[0051] Class descriptor generator 67 translates the parsed document (which in certain embodiments is in the form of a DOM tree) into one or more class descriptors 32 in step 78. Class descriptor generator 67 recognizes a set of DOM elements 31 that logically belong to one class descriptor 32. Generator 67 inserts the content contained within these elements 31 into a new class descriptor structure. Class descriptors 32 in certain embodiments describe classes to be generated, derived or classes to be loaded (which in the context of the method of FIG. 7 may or may not involve downloading). Classes which were previously generated, derived or loaded or classes which were pre-loaded are already stored in an active class repository 74. Class loader 62 receives any requests to load, derive or generate classes according to class descriptor 32 and either loads, derives, or generates the class in step 79. The loaded derived and/or generated classes are then stored in active class repository 74. Instantiation of objects from one or more generated, loaded derived or preloaded classes may occur prior to and/or subsequent to the launch of the application (step 80) If desired, optional GUI Factory 63 generates GUI elements from the instantiated objects that can be graphically displayed to a user in optional step 81.

[0052] In certain embodiments, optional GUI factory 53 receives instructions 34 and translates “universal” (not dependent on operating system) instructions 34 to system call(s) specific to a particular operating system. Reference is made to Win32 API calls in msdn.microsoft.com. In other embodiments, document 30 includes operating-system specific instructions 34.

[0053] In certain embodiments, local storage 72 provides those application parts which are considered desirable to be accessible for easy loading and/or some or all of the parts which can not be created or derived from other parts. For example, in object oriented programming, storage 72 may include the most frequently used classes for building applications. In other embodiments, some application parts such as those most frequently used are already pre-loaded (for example classes in object oriented programming into active class repository 74). In other embodiments, no application parts are provided by local storage 72 or preloaded, and application parts (for example the classes in object oriented programming) are created or downloaded from a remote location as needed.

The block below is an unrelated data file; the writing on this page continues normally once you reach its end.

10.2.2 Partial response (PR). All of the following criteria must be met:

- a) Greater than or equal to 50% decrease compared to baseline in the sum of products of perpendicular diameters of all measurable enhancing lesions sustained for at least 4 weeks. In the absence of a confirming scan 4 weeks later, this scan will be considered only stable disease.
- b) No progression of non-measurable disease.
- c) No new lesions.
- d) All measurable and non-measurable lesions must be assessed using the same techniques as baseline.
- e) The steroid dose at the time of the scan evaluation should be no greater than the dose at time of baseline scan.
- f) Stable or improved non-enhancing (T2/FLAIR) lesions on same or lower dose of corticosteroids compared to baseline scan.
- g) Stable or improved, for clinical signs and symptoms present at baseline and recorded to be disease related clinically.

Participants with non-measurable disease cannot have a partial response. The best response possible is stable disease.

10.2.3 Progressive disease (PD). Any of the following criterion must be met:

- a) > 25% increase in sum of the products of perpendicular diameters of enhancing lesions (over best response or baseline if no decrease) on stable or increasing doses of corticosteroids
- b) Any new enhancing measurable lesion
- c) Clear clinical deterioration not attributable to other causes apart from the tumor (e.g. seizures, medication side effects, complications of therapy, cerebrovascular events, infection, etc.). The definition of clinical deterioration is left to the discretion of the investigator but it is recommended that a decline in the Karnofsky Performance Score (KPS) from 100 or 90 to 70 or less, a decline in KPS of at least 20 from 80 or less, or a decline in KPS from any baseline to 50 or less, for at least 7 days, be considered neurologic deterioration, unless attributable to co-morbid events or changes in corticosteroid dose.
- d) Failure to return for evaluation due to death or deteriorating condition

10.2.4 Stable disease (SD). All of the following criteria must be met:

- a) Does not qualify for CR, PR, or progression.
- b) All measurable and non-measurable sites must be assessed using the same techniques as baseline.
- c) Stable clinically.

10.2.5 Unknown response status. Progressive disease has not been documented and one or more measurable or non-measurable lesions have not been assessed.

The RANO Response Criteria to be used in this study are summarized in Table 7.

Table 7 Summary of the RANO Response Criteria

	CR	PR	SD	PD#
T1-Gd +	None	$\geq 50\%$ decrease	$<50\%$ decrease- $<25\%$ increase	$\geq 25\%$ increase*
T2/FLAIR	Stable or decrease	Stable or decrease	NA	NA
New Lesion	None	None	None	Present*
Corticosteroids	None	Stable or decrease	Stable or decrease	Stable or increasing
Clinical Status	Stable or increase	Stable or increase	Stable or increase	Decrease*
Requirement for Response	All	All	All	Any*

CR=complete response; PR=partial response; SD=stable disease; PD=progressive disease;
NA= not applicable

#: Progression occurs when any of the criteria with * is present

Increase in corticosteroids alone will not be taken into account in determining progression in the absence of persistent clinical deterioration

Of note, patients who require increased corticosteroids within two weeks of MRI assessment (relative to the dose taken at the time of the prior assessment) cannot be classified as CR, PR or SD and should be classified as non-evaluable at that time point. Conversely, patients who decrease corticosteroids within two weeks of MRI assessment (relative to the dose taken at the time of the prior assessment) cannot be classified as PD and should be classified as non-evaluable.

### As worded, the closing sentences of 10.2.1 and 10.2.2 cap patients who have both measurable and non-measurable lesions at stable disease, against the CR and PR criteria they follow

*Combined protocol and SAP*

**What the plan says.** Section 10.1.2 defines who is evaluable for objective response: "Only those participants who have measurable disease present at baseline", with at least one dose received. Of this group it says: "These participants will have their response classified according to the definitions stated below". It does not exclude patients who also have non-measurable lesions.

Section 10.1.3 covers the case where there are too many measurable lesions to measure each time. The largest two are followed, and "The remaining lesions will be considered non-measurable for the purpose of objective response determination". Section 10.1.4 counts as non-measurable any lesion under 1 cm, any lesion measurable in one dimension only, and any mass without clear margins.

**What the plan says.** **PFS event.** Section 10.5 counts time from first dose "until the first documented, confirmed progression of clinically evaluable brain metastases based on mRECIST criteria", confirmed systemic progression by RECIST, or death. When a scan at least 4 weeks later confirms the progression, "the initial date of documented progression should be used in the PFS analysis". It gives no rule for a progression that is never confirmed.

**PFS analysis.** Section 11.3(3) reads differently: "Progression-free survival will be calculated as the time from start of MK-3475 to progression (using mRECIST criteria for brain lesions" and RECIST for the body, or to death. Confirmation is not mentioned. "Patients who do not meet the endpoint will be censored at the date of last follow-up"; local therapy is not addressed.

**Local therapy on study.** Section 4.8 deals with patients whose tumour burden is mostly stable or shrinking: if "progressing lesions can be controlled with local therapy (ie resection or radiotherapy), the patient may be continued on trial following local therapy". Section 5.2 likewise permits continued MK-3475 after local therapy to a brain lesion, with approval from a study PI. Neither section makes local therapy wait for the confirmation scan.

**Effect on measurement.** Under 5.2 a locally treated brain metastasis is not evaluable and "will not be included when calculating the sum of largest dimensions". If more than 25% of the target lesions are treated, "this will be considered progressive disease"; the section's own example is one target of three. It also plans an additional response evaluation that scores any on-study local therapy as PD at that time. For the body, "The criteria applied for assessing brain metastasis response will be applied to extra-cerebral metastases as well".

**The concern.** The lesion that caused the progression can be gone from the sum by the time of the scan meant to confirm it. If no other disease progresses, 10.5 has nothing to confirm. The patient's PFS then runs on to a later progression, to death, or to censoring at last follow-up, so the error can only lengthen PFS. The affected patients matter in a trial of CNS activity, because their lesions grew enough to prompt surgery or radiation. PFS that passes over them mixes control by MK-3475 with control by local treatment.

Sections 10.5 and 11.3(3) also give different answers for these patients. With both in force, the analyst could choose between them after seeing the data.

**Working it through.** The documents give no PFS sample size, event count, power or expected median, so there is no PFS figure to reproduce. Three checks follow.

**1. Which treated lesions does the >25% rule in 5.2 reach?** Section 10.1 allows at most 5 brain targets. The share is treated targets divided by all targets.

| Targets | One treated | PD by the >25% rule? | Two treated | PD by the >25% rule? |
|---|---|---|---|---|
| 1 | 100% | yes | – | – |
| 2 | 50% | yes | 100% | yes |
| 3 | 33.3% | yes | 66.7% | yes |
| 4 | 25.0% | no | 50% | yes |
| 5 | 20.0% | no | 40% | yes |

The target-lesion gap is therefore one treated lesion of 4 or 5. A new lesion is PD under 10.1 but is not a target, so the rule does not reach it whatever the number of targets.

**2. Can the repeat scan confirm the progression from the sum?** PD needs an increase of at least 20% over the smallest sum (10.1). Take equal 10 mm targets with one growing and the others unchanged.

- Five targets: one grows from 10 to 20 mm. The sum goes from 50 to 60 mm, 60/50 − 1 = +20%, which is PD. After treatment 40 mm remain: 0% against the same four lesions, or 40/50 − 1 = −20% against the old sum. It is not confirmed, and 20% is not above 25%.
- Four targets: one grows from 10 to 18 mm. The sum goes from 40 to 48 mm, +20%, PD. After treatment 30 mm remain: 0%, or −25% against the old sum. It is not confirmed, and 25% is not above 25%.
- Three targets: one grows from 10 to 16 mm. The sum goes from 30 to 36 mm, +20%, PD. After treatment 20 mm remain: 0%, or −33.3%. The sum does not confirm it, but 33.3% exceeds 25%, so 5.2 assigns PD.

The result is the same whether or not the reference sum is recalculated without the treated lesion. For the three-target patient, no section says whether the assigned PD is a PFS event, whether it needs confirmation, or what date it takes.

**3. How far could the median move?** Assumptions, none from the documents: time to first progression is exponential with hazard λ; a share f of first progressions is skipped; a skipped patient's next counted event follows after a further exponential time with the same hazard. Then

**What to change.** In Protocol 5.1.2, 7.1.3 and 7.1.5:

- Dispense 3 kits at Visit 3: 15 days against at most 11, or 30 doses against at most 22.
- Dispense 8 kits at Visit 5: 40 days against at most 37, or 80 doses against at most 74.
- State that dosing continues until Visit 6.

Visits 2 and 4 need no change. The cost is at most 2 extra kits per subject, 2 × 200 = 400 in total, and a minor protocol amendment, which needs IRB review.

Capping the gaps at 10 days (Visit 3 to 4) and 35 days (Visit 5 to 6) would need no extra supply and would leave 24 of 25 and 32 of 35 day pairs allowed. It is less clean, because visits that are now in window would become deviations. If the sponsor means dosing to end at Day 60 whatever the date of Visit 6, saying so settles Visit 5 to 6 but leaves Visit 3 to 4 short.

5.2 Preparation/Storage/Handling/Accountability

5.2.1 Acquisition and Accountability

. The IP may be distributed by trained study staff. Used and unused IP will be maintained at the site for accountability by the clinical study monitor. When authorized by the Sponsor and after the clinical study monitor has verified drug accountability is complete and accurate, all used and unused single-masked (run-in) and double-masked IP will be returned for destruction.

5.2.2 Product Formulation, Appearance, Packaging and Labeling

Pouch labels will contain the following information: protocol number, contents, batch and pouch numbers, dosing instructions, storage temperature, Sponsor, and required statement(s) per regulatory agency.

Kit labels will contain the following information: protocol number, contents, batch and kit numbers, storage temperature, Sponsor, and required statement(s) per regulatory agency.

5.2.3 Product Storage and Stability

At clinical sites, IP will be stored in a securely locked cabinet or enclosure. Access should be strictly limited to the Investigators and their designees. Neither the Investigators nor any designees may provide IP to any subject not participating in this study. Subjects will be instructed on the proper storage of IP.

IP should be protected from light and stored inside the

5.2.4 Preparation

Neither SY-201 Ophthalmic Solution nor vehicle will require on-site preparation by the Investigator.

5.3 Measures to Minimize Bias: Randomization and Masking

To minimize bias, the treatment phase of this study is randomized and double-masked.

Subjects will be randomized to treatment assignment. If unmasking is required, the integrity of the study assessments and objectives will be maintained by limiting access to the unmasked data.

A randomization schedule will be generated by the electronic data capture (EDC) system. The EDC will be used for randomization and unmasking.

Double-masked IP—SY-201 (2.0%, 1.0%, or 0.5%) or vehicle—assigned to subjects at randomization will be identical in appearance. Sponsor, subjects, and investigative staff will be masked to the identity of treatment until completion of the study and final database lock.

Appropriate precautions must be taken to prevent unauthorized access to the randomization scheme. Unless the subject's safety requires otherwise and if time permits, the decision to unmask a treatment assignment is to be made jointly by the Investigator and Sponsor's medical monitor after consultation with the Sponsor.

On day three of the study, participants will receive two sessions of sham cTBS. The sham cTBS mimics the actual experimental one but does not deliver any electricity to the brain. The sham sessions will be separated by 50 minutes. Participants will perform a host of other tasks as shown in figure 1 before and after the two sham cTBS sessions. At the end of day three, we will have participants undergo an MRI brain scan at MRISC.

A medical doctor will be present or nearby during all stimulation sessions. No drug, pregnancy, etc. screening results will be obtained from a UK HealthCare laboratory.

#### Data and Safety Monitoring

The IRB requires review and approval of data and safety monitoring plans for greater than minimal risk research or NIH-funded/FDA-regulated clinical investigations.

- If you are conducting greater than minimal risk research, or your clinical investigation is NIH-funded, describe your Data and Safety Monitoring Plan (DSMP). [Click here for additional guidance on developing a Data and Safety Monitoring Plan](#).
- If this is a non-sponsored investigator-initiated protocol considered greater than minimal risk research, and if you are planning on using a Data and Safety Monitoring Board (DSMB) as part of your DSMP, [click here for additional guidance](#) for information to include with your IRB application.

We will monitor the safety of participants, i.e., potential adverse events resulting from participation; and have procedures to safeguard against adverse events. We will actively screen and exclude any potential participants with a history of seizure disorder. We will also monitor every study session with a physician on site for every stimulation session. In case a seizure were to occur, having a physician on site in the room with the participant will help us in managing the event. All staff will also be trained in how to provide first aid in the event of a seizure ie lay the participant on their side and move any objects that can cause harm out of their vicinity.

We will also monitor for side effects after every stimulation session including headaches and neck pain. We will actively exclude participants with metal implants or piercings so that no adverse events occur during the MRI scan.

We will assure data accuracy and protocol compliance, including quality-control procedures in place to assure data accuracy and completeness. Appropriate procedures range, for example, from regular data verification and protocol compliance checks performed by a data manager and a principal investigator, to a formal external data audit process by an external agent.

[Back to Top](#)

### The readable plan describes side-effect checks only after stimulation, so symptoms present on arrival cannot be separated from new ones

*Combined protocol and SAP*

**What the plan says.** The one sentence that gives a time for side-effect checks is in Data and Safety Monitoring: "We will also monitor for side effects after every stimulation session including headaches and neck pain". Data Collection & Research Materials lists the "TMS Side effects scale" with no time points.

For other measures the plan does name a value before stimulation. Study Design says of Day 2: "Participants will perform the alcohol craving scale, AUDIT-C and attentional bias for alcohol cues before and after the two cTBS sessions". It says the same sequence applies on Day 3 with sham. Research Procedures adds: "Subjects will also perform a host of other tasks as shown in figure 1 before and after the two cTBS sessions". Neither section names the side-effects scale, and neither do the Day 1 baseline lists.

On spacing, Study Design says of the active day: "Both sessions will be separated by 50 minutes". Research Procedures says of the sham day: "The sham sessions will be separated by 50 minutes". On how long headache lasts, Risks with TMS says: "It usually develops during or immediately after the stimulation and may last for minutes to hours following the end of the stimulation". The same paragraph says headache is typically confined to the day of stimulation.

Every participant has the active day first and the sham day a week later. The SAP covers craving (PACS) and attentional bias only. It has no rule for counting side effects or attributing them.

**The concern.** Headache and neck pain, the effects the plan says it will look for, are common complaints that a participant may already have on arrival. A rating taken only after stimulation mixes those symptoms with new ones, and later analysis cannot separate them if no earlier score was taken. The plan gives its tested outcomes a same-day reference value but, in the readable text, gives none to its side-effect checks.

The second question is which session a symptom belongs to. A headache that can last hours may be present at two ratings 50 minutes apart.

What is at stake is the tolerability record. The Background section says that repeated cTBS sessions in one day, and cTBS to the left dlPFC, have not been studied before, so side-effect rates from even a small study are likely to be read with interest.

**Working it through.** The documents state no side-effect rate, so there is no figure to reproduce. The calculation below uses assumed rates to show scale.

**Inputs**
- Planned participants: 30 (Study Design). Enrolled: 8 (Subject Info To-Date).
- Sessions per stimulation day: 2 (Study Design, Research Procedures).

[0054] Local registry 68 stores information about each application part provided by storage 72 in a way that allows class loader 62 to retrieve the application part quickly. For example, in object oriented programming, registry 58 stores information about classes provided by storage 72.

[0055] In some embodiments, local registry 68 stores information about previously generated parts, whose descriptors 32 are stored in storage 72. For example, in object oriented programming, full versions of class descriptors 32 of previously generated classes may be stored in storage 72.

[0056] Optionally, local registry 68 or another memory location, may also store general information regarding the application so as to maintain continuity between sessions. Optionally, local registry 68 or another memory location may also store a user profile (i.e. user information, preferences personalized details, etc.) and/or device details. The user profile could include for example accessibility options (e.g. if the user is near sighted sited, the display would use larger icons and fonts), level of use (simple or advanced), age category (i.e. a display geared to a child or an adult), etc. The device profile's preferences can include, display area (e.g. portrait, low resolution, grayscale, etc.), bandwidth (mobile devices sometimes have lower bandwidth than stationary workstations), processing capabilities etc.